2020 was the first year that US citizens could file census forms online rather than on paper. The digitalization project can therefore be considered successful, despite some reports of undercounting and overcounting certain segments of the population. But the road leading there was a long and bumpy one.

The issue plaguging the digitalization project of the 2020 United States census can be seen as a result of accumulated technical debt

In June 2019, an audit by the U.S. Department of Commerce Inspector General identified severe security risks in the Bureau’s cloud-based systems, including unsecured root user keys. In fact, it was reported that the website was hacked from Russian IP addresses during the 2018 testing of the system. Reliability problems also plagued the census website, which had a monolithic architecture to gather and store census survey response data. That’s a piece of technical debt in itself when compared to a modular approach.

All in all, due to the technical debt accumulating over the course of development, the project’s costs almost doubled to $167 million compared to the budgeted plan. That figure even surpasses the planned costs of building a system in-house (remember, the Bureau’s initial assessment claimed that contracting a 3rd party would be more affordable). Worse still, because of all these problems, the Bureau at some point was actually considering reverting to a system that was already being built in-house in parallel, further inflating costs.

In summary, reporting on the subject claimed that “Pressed for time, bureau leadership at times prioritized speed over security”. We all know what that means, right?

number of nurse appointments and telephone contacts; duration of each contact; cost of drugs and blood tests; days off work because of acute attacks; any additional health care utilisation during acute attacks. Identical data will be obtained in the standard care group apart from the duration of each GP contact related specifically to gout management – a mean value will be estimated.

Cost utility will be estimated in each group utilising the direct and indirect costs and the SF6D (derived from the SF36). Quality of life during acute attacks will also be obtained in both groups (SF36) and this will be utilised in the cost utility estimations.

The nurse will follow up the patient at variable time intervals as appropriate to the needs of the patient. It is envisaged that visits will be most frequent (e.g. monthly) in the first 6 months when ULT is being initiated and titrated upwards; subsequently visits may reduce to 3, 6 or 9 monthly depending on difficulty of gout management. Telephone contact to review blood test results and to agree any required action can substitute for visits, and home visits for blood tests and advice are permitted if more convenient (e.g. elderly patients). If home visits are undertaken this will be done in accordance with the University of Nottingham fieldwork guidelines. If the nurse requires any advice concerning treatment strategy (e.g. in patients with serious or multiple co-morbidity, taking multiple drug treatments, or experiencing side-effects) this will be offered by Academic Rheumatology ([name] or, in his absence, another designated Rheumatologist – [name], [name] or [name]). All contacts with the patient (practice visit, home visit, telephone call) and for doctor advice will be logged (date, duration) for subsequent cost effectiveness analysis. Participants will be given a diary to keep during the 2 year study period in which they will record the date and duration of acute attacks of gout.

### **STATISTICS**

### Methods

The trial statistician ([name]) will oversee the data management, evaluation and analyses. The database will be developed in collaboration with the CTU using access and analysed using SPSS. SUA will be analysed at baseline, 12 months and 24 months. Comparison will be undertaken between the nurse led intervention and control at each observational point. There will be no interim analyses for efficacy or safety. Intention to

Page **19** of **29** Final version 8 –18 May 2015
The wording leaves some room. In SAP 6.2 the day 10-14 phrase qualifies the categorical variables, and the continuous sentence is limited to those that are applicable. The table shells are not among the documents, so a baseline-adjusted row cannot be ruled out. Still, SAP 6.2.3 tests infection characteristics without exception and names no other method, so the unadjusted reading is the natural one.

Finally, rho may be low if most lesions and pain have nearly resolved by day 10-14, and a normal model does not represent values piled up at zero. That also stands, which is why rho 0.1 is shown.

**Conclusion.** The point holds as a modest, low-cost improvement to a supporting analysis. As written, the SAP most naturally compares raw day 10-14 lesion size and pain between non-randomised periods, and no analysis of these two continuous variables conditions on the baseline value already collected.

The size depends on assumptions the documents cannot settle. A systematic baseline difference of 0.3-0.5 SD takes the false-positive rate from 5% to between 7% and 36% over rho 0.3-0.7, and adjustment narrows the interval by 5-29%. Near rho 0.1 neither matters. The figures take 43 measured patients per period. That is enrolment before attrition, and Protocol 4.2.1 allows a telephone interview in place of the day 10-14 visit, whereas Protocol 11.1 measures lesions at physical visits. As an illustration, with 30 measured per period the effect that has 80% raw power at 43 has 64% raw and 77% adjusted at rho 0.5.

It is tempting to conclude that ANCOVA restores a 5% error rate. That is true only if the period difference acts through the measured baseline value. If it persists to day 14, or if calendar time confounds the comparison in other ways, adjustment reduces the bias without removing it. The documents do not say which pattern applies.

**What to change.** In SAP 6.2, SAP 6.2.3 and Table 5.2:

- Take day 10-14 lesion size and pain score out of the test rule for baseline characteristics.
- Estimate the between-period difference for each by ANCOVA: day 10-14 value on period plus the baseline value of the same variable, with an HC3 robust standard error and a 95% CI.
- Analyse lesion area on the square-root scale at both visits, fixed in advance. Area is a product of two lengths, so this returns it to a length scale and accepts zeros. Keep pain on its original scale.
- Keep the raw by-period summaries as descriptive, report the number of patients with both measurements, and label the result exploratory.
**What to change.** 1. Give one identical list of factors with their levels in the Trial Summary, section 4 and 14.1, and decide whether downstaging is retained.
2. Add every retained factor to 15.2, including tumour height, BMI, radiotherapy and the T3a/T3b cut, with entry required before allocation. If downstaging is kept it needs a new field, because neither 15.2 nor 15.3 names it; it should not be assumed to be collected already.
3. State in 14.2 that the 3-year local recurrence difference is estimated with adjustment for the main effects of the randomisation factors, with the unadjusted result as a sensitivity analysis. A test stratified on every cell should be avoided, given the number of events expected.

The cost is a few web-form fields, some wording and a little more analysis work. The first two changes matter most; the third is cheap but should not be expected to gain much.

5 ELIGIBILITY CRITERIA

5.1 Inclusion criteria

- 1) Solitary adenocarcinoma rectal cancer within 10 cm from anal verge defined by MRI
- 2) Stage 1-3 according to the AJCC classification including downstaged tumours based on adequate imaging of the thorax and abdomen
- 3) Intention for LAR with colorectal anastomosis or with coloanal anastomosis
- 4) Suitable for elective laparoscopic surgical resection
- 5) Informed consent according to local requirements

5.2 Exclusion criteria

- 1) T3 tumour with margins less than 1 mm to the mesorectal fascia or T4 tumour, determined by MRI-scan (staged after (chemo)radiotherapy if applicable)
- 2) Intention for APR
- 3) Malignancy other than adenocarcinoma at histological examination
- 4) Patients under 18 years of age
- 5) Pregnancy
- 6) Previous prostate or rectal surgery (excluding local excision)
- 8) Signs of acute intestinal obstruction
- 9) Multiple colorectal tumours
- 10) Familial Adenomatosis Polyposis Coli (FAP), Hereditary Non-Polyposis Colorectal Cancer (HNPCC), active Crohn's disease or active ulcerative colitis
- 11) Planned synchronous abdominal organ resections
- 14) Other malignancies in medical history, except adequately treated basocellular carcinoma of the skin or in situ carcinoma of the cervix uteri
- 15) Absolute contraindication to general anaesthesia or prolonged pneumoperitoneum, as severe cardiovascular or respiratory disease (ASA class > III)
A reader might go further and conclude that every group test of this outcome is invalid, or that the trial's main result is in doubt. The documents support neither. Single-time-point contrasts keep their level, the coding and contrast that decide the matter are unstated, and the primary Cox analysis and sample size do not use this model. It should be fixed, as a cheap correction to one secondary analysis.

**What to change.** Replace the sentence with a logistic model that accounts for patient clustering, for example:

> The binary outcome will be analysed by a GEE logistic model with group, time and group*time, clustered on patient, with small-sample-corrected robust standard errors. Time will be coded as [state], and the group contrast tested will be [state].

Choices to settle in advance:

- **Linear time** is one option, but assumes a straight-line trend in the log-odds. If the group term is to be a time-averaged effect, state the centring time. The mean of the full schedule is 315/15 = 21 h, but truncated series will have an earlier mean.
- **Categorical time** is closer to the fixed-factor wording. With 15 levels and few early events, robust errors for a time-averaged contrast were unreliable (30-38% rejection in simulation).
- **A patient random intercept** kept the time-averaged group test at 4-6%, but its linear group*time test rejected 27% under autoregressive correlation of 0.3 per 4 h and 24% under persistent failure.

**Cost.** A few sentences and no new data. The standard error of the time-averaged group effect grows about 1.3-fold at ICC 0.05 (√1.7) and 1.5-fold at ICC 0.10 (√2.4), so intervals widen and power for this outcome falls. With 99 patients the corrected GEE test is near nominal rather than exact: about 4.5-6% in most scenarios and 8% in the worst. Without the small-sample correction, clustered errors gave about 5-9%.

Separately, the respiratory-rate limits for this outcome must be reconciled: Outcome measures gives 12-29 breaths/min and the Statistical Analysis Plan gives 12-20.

Reducing or eliminating technical debt through adequate testing

As it’s evident from the story of the U.S. Census Bureau’s digitalization journey, technical debt can result from suboptimal project management, inadequate design decisions, subpar testing, and a range of other factors. Whatever the contributing factors, it ends up costing the organization dearly.

Appropriate testing could have helped the Bureau avoid reliability and security issues that plagued the system ahead of the 2020 census. While testing is usually skipped to save time and costs, this example clearly shows how inadequate testing (along with other factors) can lead to technical debt that actually ends up delaying development and blowing up project costs significantly.

By reducing the time and effort costs of testing, you won’t have to make those tough decisions that may lead to technical debt. That’s exactly what we set out to do with Symflower. Our solution helps automate the creation of smart test templates and meaningful unit tests so that you can stay productive while also maintaining focus on high code quality. Symflower integrates into your IDE to provide seamless testing support right where and when you need it. Try the plugin and let us know about your experiences!

Make sure you never miss any of our upcoming content by signing up for our newsletter and by following us on Twitter, LinkedIn or Facebook!

Technical | 2023-05-25